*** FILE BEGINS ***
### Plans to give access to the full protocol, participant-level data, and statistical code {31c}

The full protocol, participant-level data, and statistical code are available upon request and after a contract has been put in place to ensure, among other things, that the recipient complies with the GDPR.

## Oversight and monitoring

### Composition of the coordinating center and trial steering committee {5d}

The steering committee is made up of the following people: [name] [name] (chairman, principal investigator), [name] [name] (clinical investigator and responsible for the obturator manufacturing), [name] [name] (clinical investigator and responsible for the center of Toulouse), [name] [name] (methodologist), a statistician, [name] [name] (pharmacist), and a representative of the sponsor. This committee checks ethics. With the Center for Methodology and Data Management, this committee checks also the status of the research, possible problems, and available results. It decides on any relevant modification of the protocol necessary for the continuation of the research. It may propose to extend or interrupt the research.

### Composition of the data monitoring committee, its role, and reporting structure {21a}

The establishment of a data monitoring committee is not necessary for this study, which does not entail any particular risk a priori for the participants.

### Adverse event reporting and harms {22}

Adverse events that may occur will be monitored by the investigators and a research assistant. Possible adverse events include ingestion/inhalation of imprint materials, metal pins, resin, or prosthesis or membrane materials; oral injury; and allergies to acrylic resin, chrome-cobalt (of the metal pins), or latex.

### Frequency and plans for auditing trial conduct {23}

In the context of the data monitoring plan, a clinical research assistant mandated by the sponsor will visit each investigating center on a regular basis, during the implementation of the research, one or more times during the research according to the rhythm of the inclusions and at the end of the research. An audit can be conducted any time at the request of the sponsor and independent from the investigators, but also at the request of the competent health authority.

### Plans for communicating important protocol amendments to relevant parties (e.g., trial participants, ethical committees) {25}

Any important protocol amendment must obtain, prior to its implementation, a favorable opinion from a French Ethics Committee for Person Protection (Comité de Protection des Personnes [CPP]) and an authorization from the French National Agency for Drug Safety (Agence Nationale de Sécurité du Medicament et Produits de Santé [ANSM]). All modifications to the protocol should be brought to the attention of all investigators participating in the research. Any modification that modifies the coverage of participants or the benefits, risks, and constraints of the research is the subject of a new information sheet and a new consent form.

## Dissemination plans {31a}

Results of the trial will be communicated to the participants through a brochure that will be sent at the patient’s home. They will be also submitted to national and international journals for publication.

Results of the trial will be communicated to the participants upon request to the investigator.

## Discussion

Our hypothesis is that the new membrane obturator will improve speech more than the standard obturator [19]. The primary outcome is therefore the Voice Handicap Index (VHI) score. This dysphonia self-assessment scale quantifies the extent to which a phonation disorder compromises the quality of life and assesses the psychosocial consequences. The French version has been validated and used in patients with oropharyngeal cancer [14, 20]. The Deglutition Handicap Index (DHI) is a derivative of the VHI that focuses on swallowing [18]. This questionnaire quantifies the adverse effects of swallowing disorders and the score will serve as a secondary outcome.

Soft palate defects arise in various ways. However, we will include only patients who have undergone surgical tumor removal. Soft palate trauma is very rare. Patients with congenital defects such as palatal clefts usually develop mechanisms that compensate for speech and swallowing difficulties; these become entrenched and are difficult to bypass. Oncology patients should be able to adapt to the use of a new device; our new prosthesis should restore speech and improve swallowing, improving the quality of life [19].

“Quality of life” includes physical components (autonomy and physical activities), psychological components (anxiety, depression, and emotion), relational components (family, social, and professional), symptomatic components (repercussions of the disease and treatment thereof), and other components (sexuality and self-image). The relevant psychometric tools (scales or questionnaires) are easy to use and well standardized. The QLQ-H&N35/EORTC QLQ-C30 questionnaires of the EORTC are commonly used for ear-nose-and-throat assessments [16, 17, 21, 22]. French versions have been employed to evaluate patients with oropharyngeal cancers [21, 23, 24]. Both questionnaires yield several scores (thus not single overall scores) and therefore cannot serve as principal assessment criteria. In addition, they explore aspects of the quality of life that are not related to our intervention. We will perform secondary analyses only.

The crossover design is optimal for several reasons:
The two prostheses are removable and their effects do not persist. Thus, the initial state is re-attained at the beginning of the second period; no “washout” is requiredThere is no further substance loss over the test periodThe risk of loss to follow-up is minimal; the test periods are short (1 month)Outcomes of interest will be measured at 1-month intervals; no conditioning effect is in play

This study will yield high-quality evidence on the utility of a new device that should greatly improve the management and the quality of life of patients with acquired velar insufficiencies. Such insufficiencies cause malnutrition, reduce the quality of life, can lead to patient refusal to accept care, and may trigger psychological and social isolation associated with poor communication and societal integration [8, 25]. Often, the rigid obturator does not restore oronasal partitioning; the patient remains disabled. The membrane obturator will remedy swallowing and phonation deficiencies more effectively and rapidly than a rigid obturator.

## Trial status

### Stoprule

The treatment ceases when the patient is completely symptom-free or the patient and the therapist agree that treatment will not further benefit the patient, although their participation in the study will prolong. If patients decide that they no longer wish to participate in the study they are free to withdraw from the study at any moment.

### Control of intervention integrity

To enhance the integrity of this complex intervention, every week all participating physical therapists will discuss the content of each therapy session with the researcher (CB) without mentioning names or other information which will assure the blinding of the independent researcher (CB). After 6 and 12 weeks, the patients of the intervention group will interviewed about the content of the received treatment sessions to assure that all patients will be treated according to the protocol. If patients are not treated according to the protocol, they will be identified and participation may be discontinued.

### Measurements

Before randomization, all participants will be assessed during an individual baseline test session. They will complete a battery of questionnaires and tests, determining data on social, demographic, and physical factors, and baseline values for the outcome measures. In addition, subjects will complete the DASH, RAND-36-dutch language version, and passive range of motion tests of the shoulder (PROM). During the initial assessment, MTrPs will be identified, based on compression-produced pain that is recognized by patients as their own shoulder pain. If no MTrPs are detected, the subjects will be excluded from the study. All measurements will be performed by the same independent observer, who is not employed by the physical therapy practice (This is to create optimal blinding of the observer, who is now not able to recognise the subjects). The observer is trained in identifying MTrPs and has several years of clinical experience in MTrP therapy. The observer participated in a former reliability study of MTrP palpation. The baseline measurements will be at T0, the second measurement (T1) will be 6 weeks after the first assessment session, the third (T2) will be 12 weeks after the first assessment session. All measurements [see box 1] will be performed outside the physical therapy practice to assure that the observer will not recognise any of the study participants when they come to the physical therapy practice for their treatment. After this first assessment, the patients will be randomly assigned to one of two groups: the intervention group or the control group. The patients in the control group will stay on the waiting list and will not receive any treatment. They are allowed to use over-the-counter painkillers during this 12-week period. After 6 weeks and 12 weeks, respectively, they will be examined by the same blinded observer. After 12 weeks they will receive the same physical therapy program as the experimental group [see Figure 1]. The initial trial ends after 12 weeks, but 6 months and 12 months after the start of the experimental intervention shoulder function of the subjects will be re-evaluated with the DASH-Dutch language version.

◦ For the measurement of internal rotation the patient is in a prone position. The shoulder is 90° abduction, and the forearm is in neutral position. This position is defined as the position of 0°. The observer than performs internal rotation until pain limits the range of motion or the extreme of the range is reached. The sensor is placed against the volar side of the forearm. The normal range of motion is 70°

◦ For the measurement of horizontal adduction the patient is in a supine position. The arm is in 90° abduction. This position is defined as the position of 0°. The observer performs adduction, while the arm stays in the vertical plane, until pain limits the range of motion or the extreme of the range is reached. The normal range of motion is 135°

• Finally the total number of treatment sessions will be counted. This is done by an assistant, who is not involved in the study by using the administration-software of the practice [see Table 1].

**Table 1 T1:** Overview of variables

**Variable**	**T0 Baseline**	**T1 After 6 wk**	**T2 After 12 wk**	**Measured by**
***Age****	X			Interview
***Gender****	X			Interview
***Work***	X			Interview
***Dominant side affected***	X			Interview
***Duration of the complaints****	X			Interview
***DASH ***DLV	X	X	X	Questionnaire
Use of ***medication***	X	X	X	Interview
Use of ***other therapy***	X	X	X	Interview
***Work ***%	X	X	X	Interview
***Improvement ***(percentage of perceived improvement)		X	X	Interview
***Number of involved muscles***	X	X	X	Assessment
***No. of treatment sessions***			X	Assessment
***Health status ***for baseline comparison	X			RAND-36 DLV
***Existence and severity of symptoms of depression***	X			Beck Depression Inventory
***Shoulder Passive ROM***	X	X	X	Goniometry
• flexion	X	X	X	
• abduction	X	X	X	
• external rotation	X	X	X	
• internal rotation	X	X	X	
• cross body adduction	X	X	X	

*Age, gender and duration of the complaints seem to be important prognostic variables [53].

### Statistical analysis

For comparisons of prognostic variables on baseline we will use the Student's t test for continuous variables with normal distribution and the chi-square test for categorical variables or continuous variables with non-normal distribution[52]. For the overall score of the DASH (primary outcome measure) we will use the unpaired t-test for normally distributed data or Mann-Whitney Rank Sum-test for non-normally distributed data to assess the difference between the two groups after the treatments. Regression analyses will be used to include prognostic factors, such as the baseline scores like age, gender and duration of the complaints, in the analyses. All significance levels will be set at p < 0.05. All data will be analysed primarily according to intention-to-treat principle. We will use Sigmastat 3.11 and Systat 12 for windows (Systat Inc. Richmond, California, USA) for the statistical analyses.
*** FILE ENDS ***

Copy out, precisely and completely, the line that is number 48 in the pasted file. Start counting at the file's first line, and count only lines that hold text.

***Health status ***for baseline comparison	X			RAND-36 DLV